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Cussler decision split

Jury divided in 'Sahara' spat

After more than three months of courtroom sparring and eight days of jury deliberations, the verdict in author Clive Cussler’s battle against Philip Anschutz’s Crusader Entertainment over the 2005 feature “Sahara” came down to a split decision, with both sides claiming victory.

The verdict returned by the Los Angeles Superior Court jury Tuesday afternoon awards Crusader a total of $5 million in damages for past and future economic loss. But the jury also found that Crusader is obligated to pay Cussler about $8.5 million for the rights to the second of two Cussler books that Crusader licensed for a planned film series based on his Dirk Pitt adventure series.

The jury further decided that Cussler is entitled to the film rights to his books based on a finding that, under the terms of his contract, principal photography on “Sahara” did not start on time. The jury did not award Crusader any punitive damages.

The jury found that Cussler knowingly made false representations to Crusader with claims that the Pitt series had sold 100 million copies rather than the real figure of around 40 million. Crusader licensed two Pitt books in 2001 for an unprecedented $10 million apiece, a figure Crusader attorney Marvin Putnam maintained company execs never would have agreed to had they known the real sales figures.

Judge John Shook will schedule a hearing later to determine whether Cussler is entitled to the additional fee from Crusader given the findings of misrepresentation. The jury’s verdict was held up by the complexity of the special verdict form, which in essence asked them to advise the judge on whether they thought Crusader was still liable for the fee for the second book.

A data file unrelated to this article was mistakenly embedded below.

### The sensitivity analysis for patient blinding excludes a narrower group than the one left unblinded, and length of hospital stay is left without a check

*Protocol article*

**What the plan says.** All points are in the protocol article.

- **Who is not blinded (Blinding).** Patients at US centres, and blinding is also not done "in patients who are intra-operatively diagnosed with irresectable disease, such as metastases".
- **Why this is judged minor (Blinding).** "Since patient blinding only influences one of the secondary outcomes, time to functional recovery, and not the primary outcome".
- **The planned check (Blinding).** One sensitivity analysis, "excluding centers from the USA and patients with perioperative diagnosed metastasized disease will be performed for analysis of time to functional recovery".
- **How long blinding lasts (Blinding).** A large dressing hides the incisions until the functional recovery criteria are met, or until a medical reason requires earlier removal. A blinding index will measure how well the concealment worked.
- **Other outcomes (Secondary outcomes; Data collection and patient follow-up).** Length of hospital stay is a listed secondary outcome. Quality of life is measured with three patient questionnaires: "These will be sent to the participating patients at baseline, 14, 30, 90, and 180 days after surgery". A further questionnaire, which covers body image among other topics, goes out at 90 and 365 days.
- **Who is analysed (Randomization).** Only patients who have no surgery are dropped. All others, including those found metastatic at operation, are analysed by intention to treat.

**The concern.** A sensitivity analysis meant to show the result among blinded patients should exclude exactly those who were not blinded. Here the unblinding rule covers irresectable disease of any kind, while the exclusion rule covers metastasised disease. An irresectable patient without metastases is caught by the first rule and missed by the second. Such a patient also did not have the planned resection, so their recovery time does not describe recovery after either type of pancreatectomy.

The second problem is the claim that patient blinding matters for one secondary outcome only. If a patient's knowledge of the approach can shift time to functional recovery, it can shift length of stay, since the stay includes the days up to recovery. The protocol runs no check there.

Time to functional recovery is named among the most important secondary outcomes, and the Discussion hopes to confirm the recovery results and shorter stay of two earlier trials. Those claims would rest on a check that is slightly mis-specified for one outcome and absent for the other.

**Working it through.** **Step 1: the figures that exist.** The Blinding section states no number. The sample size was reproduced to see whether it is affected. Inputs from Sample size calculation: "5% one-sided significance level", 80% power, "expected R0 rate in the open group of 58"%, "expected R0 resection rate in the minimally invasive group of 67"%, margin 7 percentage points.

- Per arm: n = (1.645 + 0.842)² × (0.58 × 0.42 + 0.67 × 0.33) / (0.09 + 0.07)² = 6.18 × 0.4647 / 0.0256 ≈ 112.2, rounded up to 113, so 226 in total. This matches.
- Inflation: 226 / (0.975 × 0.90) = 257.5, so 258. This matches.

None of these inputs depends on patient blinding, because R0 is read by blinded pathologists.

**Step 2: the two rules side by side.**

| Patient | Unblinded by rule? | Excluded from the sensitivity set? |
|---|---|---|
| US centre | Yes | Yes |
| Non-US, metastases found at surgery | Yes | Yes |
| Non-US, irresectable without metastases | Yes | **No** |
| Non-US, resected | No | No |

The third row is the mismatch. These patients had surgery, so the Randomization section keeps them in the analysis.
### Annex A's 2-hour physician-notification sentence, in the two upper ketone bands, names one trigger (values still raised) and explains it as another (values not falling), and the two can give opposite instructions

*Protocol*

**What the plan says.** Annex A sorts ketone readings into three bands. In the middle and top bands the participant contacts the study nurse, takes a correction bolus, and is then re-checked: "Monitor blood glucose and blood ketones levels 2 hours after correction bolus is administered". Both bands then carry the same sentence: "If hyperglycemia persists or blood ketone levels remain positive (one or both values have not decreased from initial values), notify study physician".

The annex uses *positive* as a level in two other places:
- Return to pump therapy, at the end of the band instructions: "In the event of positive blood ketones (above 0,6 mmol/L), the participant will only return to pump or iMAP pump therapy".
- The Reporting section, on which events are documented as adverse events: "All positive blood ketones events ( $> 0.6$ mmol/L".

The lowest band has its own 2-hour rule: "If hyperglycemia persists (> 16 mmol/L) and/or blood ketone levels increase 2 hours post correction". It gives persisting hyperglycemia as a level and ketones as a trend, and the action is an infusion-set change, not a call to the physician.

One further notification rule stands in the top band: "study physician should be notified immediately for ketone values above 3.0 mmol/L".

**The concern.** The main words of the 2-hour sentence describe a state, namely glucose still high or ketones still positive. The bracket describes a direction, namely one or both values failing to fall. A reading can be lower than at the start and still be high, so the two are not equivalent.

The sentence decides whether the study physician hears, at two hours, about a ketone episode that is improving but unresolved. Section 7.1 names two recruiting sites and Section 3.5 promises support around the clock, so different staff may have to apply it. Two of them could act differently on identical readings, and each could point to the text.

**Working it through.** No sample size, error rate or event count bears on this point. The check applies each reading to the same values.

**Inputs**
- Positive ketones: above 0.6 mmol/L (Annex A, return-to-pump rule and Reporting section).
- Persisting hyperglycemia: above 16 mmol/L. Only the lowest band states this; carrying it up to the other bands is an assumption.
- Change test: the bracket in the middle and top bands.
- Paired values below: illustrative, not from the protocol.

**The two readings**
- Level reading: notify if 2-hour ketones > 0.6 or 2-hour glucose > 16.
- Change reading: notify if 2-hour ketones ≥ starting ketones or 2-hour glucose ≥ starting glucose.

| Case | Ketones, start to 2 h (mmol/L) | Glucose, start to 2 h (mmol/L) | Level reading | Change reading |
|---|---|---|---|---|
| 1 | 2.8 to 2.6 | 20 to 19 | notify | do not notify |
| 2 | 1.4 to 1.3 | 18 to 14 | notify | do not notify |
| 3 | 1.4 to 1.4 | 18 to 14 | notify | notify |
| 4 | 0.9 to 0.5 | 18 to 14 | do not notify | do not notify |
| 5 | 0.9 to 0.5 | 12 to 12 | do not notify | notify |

Both sides claimed victory on Tuesday.

“We’re $3.5 million ahead and Clive got his rights back,” said veteran showbiz litigator Bert Fields, who represented Cussler. Fields added that because of the jury’s finding that Cussler intentionally misrepresented book sales, he would not rule out an appeal.

Putnam maintained that Crusader was vindicated because of the findings of Cussler’s intentional misconduct and the fact that the only damages definitely awarded at this point were the $5 million to Crusader.

“We consider it a great victory,” Putnam said. He added that the disparity between the findings of misrepresentation and the damages would make him consider an appeal, particularly if the court finds Cussler is owed for the second book.

Cussler, 75, said he was pleased with the verdict but wasn’t ready to gamble again on turning one of his many books into a film.

“There won’t be another Clive Cussler film, at least not during my lifetime,” he said.

The jury foreman told Daily Variety that there was no single bit of testimony that decided the case for the jury, and they did not have a preordained idea of the verdict. He said there were “obviously problems on both sides,” which was a consideration for jurors in determining the verdict. He added that there never was any serious consideration of awarding the huge damages each side sought.

The legal brawling began before the film was released, when Cussler sued Crusader, claiming it had breached his original agreement regarding his right to have script approval over the film. Crusader countersued, claiming that Cussler hurt the film’s prospects through his unreasonable script demands and by bad-mouthing the project to his fans. Cussler sought $40 million in damages from Crusader. Crusader asked for $100 million from Cussler.

“Sahara” grossed about $68.7 million at the domestic box office but wound up losing more than $80 million when all the costs were tallied.

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